The Web’s unlimited shelf space is a myth. In reality (argh!), the Web is a battlefield and companies fiercely compete for scarce premium positions in organic search results because consumers have neither the time nor the patience to explore the millions of other choices. That’s why Search Engine Optimization (SEO) is still obsessed with the first page (i.e. top 10 search results) among Search Engine Results Pages (SERPs). Research shows that this won’t change better soon.
Optify Average Click-Through-Rate (CTR) by Search Results Position Curve
Research from Optify, cited by Le Journal du Net shows that the top 3 results on Google’s first page still concentrate nearly 60% of average Click-Through-Rates (CTRs), with 37,2% on the first position alone. The average CTR on the first page is more than six times higher than the average CTR on the second page. The data is US-only and pre-Panda.
‘s Austin Carr found a huge discrepancy between the number of search results announced by Google
and the number of results that can actually be found through these search engines.
Fast Company Presents Bing and Google as in a Pissing Contest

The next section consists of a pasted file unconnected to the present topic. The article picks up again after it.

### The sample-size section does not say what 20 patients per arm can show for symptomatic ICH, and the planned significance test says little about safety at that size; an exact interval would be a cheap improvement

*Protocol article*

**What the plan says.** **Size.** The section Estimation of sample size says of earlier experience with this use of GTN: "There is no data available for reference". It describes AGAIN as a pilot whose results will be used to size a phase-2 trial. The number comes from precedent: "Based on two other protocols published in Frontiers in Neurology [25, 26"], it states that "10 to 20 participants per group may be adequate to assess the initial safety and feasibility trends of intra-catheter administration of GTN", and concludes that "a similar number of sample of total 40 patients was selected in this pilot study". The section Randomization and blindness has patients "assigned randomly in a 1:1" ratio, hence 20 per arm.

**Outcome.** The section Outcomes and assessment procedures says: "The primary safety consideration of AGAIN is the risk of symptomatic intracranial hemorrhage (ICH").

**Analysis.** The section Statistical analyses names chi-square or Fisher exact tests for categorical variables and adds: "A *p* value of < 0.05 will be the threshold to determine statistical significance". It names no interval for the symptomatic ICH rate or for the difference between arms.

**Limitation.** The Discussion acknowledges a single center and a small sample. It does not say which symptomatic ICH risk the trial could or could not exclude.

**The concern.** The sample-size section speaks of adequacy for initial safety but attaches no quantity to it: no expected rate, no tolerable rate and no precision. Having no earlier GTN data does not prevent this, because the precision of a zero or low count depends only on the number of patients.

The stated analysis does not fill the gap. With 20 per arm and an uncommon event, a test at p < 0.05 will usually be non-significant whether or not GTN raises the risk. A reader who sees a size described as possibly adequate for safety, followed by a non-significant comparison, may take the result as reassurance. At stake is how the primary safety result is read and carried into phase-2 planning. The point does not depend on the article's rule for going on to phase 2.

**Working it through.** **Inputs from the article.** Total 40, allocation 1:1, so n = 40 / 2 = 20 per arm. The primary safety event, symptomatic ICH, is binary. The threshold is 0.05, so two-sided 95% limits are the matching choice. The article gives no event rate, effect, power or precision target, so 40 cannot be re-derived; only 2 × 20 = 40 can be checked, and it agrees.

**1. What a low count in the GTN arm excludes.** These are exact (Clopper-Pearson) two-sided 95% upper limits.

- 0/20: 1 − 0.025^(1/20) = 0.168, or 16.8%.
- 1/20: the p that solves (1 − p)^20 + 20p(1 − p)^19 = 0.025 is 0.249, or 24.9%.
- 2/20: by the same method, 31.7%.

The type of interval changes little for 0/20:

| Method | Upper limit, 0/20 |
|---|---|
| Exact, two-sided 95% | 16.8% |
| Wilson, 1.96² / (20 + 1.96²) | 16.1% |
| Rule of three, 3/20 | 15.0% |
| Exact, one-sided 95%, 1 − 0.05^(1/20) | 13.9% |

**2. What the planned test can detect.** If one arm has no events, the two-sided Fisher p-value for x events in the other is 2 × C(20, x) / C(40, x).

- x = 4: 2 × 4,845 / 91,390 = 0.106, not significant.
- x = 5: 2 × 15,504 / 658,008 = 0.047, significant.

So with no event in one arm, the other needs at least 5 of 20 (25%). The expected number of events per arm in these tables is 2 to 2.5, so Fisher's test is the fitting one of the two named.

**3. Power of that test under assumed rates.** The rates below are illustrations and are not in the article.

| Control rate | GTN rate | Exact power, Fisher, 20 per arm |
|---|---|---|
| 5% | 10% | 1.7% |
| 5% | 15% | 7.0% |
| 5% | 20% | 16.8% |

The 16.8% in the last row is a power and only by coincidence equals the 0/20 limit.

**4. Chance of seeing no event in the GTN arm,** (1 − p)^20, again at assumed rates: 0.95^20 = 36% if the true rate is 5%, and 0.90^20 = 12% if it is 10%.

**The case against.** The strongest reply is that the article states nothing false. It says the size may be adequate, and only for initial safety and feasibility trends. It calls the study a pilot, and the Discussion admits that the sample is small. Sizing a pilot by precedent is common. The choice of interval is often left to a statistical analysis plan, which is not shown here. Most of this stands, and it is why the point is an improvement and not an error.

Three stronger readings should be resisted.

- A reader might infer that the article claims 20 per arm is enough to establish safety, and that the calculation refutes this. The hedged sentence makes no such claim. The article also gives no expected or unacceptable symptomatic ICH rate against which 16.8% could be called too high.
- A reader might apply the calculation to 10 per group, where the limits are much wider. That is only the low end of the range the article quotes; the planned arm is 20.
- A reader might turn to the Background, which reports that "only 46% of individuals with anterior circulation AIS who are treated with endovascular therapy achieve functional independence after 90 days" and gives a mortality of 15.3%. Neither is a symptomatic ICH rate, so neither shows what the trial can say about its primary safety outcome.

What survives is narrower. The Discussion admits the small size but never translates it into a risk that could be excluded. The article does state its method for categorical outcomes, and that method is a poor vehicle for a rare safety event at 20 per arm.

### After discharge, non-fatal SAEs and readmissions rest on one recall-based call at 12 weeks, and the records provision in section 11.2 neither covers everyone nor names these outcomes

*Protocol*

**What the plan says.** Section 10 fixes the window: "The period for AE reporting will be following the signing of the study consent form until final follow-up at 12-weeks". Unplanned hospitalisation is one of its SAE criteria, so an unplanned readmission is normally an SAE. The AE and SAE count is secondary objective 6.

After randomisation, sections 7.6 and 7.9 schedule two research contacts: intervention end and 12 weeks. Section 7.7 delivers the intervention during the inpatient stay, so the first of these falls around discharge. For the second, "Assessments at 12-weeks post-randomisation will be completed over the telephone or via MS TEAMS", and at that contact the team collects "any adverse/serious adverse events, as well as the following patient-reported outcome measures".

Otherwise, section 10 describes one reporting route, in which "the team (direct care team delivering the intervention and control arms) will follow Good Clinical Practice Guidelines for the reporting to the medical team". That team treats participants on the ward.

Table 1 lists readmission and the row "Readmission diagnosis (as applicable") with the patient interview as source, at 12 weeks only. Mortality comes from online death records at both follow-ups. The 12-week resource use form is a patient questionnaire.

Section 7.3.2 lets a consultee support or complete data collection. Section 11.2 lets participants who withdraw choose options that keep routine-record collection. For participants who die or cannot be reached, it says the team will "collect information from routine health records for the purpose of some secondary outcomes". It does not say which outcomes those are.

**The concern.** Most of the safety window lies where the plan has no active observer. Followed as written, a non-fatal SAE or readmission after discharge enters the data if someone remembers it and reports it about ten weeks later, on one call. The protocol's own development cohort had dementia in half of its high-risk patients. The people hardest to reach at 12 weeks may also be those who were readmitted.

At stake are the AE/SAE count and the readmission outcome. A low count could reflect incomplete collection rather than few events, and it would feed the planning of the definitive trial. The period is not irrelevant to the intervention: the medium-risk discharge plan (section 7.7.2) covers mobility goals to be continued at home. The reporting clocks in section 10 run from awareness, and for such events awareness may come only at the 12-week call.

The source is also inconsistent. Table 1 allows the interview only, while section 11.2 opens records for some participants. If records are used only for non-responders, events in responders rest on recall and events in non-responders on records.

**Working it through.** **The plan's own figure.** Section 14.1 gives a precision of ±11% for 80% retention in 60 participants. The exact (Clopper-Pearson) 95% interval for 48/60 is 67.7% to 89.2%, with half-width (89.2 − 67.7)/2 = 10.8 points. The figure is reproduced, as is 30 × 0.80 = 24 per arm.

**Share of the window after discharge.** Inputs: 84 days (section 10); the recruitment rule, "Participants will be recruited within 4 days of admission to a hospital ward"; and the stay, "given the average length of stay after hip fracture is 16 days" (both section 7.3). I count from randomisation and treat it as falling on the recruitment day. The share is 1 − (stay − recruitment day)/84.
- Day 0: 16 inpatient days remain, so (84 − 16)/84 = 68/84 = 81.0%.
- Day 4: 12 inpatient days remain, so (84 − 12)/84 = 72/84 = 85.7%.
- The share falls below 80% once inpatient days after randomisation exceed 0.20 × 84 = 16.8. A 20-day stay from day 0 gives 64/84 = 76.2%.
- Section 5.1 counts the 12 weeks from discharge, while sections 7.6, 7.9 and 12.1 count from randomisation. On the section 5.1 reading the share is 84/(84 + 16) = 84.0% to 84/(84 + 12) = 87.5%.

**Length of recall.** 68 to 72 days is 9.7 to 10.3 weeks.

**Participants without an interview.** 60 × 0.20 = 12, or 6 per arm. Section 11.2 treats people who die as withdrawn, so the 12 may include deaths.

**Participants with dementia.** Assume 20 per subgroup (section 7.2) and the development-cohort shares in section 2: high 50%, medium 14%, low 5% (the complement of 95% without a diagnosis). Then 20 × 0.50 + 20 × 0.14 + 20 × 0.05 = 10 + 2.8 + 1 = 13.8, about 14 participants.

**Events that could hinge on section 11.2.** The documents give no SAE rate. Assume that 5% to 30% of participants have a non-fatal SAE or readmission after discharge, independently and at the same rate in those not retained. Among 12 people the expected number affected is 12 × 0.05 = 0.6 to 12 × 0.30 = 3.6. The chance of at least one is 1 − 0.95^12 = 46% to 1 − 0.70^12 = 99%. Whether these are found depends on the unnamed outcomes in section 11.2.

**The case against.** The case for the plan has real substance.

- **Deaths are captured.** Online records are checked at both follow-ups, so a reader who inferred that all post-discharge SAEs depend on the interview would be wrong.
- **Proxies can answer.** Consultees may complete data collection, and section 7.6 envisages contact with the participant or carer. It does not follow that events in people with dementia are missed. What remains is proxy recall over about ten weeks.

To answer the question Do Google And Bing Actually Return Billions Of Search Results?, he searched for “New York Times” and counted the number of search results and result pages. Here is what he found:
– Bing: 491,000,000 results announced, only 223 available on 23 pages
– Google: 126,000,000 results announced, only 468 available on 47 pages
Harsh reality. No matter how many trillion pages a search engine can index, nobody is going to click on a page further than page 10. In fact, the majority of users will click on the first results of the first page. Why bother displaying more?
The myth of the Web’s unlimited shelf space is busted. The Web was hoped to offer equal opportunities and unlimited exposure to every product and every company, from the Bavarian Dirndl tailor to America’s largest corporation. Instead, it’s a cut-throat global competition for limited premium placement. Not much different from the fight for aisle-end display in physical stores.